"That was no dog," Humpedback said sadly. "That was Coyote the Trickster. He has turned loose all our buffalo."
Thus it was that the buffalo were released to scatter over all the earth.
(I do not remember where this legend came from but I have been telling this among other stories to schools all over the area as one of my Native American Stories.)
Many years ago the world had two parts. Animals lived in the lower part, which was was completely covered in water and had no land or soil. Above was the Sky World, where the sky people lived. The Sky World had lots of soil, with beautiful mountains and valleys. One day a girl from the Sky World went for a long walk and became very tired.
"I'm so tired, I need to rest," she said. She sat down under the spreading branches of an apple tree and quickly fell asleep.
Suddenly, there was a rumbling sound like thunder and the ground began to crack. A big hole opened up next to the apple tree.
"What's happening?" screamed the frightened girl. She tried to move but it was too late.
She and the tree slid through the hole and tumbled over and over towards the watery world below.
"Help me! Help me!" screamed the girl. Luckily two swans were swimming below and saw the girl tumbling down from the sky.
"Come on!" yelled one swan. "Let's catch her before she hits the water."
"Okay!" yelled the other.
The swans spread their wings together and caught the girl on their soft feather backs.
"Whew! That was lucky," said the girl. "But what do I do now? I can't get back up to the Sky World and I can't stay on your backs forever."
"We'll take you to Big turtle," said the swans. "He knows everything."
After hearing what happened, the Big Turtle called all the animals in the water world to a meeting. He told them an old story about soil being found deep under the water.
"If we can get some of that soil, we can build an island on my back for you to live on," said the Big Turtle.
"Sounds good to me," said the young girl.
The Otter, Beaver and Muskrat started arguing over who would dive for the soil.
"I'll go," said the sleek Otter, brushing his glossy fur.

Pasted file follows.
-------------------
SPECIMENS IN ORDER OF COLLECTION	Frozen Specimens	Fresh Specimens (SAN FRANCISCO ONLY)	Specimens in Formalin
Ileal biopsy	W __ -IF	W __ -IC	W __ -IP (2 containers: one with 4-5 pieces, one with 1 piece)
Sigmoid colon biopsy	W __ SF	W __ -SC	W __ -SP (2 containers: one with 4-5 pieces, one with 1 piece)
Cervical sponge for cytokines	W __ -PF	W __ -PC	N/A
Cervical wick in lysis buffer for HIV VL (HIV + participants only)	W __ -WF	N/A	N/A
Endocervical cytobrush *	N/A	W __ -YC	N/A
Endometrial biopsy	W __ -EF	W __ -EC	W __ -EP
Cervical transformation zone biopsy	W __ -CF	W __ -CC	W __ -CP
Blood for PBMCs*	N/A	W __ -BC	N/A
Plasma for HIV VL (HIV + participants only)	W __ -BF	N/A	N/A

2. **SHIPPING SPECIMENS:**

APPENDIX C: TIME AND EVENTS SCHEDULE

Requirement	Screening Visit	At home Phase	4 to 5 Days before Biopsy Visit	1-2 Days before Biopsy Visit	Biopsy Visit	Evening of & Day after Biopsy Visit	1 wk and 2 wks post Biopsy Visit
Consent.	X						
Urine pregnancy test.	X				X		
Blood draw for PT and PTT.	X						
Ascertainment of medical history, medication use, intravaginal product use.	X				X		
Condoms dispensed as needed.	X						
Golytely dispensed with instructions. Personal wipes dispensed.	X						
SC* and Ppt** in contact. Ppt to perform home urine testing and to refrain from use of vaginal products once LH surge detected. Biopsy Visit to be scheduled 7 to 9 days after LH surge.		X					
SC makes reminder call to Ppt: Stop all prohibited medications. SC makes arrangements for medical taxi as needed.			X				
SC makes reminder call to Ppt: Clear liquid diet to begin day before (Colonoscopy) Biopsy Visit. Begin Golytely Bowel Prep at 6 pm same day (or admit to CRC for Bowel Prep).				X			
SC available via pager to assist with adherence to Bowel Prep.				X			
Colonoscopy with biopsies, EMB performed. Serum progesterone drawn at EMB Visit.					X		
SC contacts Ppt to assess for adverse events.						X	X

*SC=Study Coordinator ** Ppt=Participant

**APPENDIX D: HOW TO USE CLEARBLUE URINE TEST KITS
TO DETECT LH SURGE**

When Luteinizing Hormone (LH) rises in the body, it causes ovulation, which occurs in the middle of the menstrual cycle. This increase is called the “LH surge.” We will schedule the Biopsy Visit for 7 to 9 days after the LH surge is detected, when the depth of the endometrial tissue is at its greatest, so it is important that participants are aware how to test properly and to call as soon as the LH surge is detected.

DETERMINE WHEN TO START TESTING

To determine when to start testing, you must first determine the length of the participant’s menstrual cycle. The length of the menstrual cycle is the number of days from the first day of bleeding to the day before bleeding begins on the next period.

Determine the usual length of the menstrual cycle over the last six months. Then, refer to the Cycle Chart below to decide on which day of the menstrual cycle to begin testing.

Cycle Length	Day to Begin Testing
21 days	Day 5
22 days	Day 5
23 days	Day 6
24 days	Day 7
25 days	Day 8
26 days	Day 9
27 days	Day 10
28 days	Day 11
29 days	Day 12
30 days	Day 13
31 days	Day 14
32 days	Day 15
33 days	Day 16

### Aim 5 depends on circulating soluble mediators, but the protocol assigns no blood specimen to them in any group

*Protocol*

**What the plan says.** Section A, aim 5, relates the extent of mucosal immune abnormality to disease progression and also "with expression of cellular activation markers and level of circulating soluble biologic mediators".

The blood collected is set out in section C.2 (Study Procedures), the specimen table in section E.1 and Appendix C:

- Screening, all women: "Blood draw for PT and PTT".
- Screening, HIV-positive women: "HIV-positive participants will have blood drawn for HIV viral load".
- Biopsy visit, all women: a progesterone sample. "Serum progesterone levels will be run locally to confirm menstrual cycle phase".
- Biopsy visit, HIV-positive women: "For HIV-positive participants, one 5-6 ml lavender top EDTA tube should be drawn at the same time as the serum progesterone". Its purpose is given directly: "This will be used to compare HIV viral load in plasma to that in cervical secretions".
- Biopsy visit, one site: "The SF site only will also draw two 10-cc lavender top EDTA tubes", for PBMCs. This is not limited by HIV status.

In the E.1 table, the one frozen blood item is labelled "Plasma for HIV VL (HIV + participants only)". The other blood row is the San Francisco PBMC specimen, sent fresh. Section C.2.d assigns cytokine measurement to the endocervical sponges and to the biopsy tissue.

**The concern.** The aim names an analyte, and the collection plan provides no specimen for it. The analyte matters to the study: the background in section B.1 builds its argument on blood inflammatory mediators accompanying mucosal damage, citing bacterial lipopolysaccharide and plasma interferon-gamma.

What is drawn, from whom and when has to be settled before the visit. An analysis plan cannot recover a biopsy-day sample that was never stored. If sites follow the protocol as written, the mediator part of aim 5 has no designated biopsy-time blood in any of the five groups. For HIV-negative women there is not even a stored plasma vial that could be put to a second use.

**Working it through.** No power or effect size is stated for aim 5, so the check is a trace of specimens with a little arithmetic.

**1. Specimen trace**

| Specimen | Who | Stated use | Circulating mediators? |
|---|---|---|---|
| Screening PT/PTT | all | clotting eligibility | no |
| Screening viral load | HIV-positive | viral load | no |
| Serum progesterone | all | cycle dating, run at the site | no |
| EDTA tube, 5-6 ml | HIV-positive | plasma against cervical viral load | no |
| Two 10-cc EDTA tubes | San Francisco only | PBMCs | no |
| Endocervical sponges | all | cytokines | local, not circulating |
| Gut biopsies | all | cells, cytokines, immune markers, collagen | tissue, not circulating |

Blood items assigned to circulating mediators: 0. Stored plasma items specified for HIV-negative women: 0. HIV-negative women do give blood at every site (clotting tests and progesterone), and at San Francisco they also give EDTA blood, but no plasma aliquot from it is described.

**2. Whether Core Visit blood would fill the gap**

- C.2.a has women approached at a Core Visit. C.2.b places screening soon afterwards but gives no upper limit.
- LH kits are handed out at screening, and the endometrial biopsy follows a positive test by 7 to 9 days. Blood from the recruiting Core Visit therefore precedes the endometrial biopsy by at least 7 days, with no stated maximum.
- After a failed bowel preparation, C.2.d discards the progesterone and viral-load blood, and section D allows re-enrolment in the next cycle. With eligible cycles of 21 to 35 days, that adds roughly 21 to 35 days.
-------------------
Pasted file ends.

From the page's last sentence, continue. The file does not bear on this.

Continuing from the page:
"No! I'll go," said Beaver, slapping the water with his big flat tail.
"I'm the best swimmer" said Muskrat "I'll go."
"Aaaachooo!" sneezed the young girl."Guys, guys, would just one of you go. These swan feathers are getting up my nose and making me sneeze".
"Sorry" said the swans.
"That's alright" said the young Sky girl.
Then Toskwaye the little Toad, popped up out of the water. "I'll go. I can dive very deep," she said.
The other animals started laughing and pointing at Toskwaye. "You! You're too small and ugly to help". cried the others, laughing.
"Be quite!" said Big Turtle in a loud, stern voice. "Everyone is equal and everyone will have a chance to try".
The sleek Otter smoothed his glossy fur, took a deep breath and slid into the water. He was gone for a long time before he came up gasping for air.
"It was too deep" he said. "I couldn't dive that far.
"Now it's my turn" said Beaver. He slapped the water with his tail as he disappeared. After a long time he came to the surface again.
"It's too far" he gasped. "No one can dive that deep."
Muskrat tried next and failed. "Aaaachoo!" sneezed the young girl. "This is not looking good"
"Now it's my turn" said little Toskwaye the Toad. She took a deep breath and jumped into the water. She was gone a very long time and everyone thought they wouldn't see her again.
Suddenly Otter pointed at the water, shouting "Look, look! Bubbles!"
Toskwaye's small, ugly face appeared through the water. She spat a few grains of soil onto the Big Turtle's back, then fell back into the water - dead.
The Turtle ordered the others to rub the soil grains and spread them around on his shell. The grains grew and grew, until a large island was formed - big enough for the girl to live on.
It grew into our world as we know it today. And the descendents of the Sky girl became the Earth's people.
Today, some people say the whole world still rests on Big Turtles back. When he gets tired and changes his position, we have earthquakes.
Toad has not been forgotten either. American native Indians call her "Mashutaha", which means 'Our Grandmother'. No one is allowed to harm her.